Date of Award

8-2013

Level of Access

Campus-Only Dissertation

Degree Name

Doctor of Philosophy (PhD)

Department

Marine Biology

Advisor

David W. Townsend

Second Committee Member

David M. Fields

Third Committee Member

Linda Kling

Abstract

The marine ornamental fish aquaculture industry relies on unsustainable, wild- collected fishes to meet market demand. The goal of this research was to investigate key bottleneck issues in marine ornamental fish aquaculture. This was achieved in several steps. First, a broodstock holding system was designed and constructed to hold mature pairs of the pelagic spawning flame angelfish (Centropyge loriculd). Then, ten pairs of C. loricula were acquired and conditioned for spawning. Fertilized viable eggs were harvested by way of custom-built egg collectors.

Experiments were conducted to investigate depletion of endogenous yolk reserves of C. loricula larvae in relation to development, survival and onset of feeding. Larvae of C. loricula are immature at hatch, and utilize the majority of endogenous resources within 40 hours post fertilization (hpf). Exhaustion of yolk sac and oil globule was complete at 91 and 139 hpf, respectively. Onset of first-feeding occurred at 87 hpf and the duration of the “critical period,” when larvae transition from endogenous yolk reserves to exogenous feeding lasted 100 hours.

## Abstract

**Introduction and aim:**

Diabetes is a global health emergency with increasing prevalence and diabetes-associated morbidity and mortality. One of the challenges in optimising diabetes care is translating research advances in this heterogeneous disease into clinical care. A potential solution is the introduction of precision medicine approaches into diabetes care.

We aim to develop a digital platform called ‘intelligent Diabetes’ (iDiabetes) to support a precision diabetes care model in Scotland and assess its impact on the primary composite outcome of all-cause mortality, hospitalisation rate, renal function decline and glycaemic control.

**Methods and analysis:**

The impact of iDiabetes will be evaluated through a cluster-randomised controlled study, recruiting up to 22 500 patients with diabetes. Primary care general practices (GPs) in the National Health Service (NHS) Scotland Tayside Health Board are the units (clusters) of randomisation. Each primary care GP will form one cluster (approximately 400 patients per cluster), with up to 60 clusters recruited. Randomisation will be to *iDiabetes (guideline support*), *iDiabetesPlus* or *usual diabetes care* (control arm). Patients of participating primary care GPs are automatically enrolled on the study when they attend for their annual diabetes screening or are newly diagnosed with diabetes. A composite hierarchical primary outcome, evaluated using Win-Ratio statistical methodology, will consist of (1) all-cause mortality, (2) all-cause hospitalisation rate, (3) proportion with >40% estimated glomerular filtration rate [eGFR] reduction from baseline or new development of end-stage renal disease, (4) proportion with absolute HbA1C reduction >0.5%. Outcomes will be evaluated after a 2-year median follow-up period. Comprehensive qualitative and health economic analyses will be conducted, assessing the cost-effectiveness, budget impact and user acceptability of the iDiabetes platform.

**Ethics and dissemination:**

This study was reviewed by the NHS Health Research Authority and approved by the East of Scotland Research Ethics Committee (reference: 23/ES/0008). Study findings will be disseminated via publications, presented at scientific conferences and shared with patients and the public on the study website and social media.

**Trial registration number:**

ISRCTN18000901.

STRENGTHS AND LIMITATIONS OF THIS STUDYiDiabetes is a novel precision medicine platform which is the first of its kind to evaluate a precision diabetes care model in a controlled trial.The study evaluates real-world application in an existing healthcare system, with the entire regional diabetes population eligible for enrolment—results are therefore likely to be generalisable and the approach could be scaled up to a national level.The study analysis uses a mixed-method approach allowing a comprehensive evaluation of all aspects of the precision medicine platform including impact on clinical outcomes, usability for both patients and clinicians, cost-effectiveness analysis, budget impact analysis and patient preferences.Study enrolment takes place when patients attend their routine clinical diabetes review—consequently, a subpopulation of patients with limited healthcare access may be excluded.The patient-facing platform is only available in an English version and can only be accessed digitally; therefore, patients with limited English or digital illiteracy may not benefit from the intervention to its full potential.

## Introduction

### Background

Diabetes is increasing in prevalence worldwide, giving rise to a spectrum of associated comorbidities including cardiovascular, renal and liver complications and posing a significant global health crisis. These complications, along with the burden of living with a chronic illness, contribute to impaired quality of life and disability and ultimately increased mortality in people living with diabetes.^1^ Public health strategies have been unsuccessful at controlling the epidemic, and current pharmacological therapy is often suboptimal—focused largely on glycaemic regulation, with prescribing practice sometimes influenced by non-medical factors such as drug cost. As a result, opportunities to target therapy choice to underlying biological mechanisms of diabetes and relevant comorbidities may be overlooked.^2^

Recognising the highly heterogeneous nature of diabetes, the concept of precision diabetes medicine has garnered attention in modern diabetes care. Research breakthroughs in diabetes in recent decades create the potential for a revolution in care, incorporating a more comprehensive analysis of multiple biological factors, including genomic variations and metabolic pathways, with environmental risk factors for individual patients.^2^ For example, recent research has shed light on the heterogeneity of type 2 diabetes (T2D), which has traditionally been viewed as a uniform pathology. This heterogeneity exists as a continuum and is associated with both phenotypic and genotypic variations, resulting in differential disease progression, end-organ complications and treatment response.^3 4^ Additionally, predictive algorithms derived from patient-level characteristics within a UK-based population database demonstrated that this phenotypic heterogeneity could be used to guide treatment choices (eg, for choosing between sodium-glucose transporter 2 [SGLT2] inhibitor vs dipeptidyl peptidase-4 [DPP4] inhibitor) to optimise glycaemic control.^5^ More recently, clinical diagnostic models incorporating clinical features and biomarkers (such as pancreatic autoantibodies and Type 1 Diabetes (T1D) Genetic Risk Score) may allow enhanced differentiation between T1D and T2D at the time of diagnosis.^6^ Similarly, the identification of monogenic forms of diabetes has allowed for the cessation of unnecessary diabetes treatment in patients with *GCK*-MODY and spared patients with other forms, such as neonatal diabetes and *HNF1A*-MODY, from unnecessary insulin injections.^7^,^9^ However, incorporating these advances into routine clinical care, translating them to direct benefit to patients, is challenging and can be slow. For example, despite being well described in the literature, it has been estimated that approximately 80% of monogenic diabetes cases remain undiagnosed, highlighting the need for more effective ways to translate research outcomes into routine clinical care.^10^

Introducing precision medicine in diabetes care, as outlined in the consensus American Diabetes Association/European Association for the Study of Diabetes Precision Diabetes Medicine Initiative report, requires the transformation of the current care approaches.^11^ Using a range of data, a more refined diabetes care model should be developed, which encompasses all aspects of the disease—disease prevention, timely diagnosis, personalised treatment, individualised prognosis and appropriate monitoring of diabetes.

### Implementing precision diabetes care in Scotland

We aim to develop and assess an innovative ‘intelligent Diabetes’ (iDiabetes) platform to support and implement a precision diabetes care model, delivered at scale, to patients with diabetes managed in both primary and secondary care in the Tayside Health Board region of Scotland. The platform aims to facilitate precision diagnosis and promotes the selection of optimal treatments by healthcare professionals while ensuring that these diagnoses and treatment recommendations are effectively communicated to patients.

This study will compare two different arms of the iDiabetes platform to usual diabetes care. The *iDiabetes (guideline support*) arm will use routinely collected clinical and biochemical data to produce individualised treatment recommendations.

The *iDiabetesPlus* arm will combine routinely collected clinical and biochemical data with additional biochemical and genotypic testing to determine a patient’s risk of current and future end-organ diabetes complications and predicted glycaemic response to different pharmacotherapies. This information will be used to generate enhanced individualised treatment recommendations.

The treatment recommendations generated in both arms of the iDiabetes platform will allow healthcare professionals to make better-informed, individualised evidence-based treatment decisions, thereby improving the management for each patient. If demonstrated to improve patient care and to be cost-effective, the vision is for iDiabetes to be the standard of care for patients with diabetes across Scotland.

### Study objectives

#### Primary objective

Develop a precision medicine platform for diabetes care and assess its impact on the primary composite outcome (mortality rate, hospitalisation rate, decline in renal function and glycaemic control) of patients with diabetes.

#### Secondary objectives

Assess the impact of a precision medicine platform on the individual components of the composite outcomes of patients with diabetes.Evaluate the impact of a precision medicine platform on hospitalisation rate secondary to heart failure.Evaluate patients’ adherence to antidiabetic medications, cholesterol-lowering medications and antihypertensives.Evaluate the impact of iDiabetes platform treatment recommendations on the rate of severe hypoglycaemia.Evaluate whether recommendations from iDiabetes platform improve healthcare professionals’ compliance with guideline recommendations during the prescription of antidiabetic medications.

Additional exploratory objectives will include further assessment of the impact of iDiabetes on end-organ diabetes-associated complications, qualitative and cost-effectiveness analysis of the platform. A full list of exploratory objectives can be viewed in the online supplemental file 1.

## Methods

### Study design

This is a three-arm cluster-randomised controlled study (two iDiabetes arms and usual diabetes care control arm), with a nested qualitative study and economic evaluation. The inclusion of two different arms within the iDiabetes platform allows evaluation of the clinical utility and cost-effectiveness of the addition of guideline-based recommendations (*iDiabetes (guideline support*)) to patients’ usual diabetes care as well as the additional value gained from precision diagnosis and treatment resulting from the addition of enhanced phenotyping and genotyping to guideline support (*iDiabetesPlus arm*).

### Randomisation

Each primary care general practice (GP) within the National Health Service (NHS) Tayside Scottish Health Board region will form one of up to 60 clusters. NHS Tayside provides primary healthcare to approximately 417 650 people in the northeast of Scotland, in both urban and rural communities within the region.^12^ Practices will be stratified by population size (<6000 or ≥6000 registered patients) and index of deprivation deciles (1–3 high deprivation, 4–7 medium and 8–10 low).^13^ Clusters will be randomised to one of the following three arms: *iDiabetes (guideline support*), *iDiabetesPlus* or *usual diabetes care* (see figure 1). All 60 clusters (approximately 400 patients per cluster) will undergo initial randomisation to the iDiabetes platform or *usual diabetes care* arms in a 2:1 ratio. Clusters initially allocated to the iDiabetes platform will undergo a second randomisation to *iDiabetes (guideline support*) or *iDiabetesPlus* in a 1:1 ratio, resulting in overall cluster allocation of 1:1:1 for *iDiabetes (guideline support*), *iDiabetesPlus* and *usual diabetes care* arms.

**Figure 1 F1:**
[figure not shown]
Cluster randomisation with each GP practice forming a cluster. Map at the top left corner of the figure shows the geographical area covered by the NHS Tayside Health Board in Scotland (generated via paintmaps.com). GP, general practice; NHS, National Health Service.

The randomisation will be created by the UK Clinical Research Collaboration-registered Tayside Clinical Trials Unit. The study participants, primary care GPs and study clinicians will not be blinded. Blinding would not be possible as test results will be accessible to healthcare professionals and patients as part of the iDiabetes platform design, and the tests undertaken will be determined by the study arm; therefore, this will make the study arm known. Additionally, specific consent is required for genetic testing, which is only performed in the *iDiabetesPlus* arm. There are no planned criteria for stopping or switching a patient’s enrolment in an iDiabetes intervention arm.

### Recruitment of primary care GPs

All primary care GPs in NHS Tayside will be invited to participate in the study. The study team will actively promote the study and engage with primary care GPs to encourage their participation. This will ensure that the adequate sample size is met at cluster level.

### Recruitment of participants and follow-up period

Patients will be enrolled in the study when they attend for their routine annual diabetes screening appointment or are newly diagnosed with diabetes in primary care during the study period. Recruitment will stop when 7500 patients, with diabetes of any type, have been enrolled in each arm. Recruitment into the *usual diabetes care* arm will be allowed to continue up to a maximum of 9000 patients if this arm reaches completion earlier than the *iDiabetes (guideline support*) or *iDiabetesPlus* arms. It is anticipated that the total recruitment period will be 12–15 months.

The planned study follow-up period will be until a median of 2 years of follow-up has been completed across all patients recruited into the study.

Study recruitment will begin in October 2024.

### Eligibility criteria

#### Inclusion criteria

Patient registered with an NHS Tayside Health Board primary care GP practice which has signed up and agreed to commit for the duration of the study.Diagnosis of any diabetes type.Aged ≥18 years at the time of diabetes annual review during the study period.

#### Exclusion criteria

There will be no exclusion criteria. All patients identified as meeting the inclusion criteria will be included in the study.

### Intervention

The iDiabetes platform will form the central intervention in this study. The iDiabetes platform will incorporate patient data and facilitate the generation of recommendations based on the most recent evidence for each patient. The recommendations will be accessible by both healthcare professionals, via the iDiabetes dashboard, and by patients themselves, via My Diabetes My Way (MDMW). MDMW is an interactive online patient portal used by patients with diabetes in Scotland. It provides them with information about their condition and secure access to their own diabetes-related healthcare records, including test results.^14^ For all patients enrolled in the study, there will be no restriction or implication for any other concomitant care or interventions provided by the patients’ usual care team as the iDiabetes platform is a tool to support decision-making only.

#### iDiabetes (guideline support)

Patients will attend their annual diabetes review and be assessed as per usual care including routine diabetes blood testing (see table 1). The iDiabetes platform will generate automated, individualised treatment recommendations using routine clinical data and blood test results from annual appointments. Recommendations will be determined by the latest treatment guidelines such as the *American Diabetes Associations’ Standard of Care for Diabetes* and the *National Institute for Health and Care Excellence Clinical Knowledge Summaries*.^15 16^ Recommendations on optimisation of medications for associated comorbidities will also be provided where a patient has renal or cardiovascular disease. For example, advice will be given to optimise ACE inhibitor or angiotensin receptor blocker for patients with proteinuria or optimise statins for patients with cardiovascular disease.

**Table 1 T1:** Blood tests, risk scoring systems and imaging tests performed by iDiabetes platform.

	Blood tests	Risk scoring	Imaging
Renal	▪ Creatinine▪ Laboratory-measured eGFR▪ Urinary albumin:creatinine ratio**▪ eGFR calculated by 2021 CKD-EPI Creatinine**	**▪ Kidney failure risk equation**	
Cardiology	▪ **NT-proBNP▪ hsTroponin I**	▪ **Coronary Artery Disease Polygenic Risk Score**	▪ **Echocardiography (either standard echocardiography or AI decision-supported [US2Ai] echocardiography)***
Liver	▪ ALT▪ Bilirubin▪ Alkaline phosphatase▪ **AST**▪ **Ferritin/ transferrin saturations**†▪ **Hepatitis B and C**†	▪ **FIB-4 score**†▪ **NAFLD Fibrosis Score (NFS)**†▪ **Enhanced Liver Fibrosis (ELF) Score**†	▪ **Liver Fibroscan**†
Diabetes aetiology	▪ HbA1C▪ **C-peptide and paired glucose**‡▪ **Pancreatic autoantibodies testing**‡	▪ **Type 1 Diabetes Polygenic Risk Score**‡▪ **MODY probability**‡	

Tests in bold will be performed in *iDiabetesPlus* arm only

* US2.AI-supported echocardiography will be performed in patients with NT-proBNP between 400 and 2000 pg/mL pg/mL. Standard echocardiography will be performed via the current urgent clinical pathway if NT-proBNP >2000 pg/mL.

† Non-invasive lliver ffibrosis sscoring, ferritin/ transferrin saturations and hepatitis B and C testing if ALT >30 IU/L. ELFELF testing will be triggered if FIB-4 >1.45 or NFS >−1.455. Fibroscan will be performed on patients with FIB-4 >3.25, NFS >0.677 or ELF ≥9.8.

Feeding and stocking density experiments were conducted on a small copepod species Parvocalanus crassirostris, a potential first-feeding live prey, to improve culture methods of this zooplankton. Total copepod egg production increased with increasing stocking densities of copepods and daily copepod egg production of up to 100,000 eggs per liter per day was observed when the copepods were fed the microalgae Isochrysis galbana.

Specialized recirculation aquaculture systems (RAS) were built and tested for the incubation and first-feeding of fragile C. loricula larvae. Survival was highest in the RAS that incorporated kreisel tanks which was then chosen for further feeding experiments using P. crassirostris nauplii as prey. Fish larvae fed copepod nauplii survived longer than unfed larvae and their vascular system and musculature were more developed.

A final study was conducted to investigate shipping of fish in polyethylene shipping bags. Gut evacuation rates for starvation and tolerance to ammonia and pH change were investigated for Clownfish (Amphiprion sp.) and dottyback (Pseudochromis sp). A series of simulated shipping experiments provided baseline data for water chemistry changes based on fish biomass, water volume and shipping time.

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